In 2011, the DFW Critics Forum named Max Swarner one of Dallas' top male performers for his star turn in How to Succeed in Business Without Really Trying at ICT MainStage. Much like the character he played, Swarner is known for his effortless charm and nonstop ambition — though thankfully he doesn't also share J. Pierrepont Finch's penchant for trickery and narcissism.
One of those actors who seems to be everywhere (seriously, look at his resume), Swarner next appears as the confused seminary student Henrik in A Little Night Music at Pfamily Arts in Plano. He recently took the time to fill out our survey of serious, fun and sometimes ridiculous questions.
Full name: Max Jordan Swarner
Role in A Little Night Music: Henrik Egerman
Previous work in the DFW area: I have literally grown up in this theater community. In recent years, I have worked for Theatre Three, Lyric Stage, Uptown Players, Shakespeare Dallas, ICT MainStage and Dallas Summer Musicals, to name a few.
Hometown: Dallas, Texas — born and raised!
Where you currently reside: Dallas, Texas. I’ve spent my whole life living in the Lakewood area.
First theater role: Winthrop Paroo in The Music Man. My old church produced this musical at the Kalita Humphreys Theater, and the minister of music really wanted me for the part. He talked to my parents about it before he talked to me.
My parents told me that I had an audition for the show, and, believe it or not, I got really upset with them! I did not want to go, and I let them know it. Somehow they coaxed me into giving it a shot at the audition, saying I would let them down if I didn’t show up. Of course I ended up having a blast, and I walked out with a script in my hands. I haven’t looked back since.
First stage show you ever saw: The Phantom of the Opera at the Bass Performance Hall in Fort Worth.
Moment you decided to pursue acting: Sitting in Bass Hall watching that performance of The Phantom of the Opera, I knew that I had to get involved in the theater. That show is still just as captivating to me as the first time I saw it.
Most challenging role you’ve played: Alan Strang in Equus for Uptown Players. At the time, I had mainly done musicals, and I was looking for a way to break out of that world and challenge myself.
Playing that extremely disturbed character forced me to overcome my own fears, and it allowed people to see me in a completely new way (literally and figuratively). Equus was truly a life-changing experience, and I am a better person today because of everyone involved in that production, both onstage and off.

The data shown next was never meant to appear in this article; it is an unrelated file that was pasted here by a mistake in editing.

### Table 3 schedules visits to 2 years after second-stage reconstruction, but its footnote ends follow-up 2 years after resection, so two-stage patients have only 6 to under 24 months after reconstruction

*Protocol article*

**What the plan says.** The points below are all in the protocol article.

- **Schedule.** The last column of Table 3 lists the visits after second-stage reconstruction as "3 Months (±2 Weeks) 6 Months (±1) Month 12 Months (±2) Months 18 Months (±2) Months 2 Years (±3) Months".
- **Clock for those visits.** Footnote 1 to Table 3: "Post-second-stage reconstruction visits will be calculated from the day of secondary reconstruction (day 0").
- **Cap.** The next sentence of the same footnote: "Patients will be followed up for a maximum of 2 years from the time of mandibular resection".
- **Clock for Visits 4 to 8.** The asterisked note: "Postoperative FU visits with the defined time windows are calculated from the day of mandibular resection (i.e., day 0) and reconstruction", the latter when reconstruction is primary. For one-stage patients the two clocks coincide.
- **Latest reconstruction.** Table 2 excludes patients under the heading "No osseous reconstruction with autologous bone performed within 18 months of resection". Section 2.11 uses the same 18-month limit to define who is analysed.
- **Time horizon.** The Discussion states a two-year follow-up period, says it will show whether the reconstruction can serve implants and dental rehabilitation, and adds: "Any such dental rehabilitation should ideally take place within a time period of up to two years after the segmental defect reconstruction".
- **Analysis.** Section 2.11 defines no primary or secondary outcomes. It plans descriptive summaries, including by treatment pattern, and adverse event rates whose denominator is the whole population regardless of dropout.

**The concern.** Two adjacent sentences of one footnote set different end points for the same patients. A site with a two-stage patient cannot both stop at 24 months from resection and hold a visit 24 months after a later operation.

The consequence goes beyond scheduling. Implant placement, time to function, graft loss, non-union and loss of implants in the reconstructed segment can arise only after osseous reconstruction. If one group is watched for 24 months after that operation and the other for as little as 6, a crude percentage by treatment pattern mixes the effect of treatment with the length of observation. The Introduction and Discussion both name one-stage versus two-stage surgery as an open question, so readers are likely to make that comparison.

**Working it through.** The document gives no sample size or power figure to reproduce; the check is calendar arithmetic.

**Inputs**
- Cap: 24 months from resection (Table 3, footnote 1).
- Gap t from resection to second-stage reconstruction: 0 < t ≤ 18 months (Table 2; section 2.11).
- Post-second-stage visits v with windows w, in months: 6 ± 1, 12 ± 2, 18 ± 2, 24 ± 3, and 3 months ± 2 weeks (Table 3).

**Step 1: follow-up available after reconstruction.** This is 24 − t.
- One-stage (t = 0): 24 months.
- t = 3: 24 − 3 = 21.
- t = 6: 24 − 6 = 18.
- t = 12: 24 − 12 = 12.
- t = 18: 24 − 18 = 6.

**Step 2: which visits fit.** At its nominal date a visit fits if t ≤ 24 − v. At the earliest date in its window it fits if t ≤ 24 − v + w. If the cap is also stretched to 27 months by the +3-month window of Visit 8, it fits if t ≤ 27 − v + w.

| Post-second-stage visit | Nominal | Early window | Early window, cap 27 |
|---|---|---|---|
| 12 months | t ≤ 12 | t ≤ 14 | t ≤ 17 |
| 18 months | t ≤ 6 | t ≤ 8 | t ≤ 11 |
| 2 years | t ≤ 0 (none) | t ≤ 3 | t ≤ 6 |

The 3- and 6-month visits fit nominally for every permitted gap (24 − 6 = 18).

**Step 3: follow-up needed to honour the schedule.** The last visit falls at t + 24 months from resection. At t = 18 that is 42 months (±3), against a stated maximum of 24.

Special skills: When I was growing up and trying to find what I loved to do, I played several sports: basketball, baseball, and soccer. I still love to play when I can, so those are my special skills outside of the theater. I also love to run, write and play the piano.
Something you’re REALLY bad at: Drawing. I can barely draw a good stick figure.
Current pop culture obsession: I love those ghost hunting shows on the Syfy Channel. I know I’m weird, but I find that stuff fascinating. Last year I even got the chance to spend the night in a reportedly haunted house, which was quite an experience!
Last book you read: Under the Dome by Stephen King
Favorite movie(s): I love movies, so this is an impossible question for me. I have a broad taste in movies, so I’ll just list some of my favorites from different genres: Amadeus; The Green Mile; The Shining; Young Frankenstein; Ferris Bueller’s Day Off; Sunset Boulevard; To Kill a Mockingbird; Up; and anything directed by Alfred Hitchcock, Paul Thomas Anderson or the Coen Brothers.
Favorite musician(s): There are so many musicians out there that I love and respect, but I couldn’t begin to list them all. The name that sticks out in my mind as a personal favorite is Sir Paul McCartney. That man can write songs and tell stories like no other. Just a side note: My dad is one of the biggest Beatles fans on the planet!
Favorite song: I really can’t answer this one. I am a lover of music — all kinds of music. For me, as long as a song tells a great story with a solid melody, then I’m on board.
Dream role: The Phantom in The Phantom of the Opera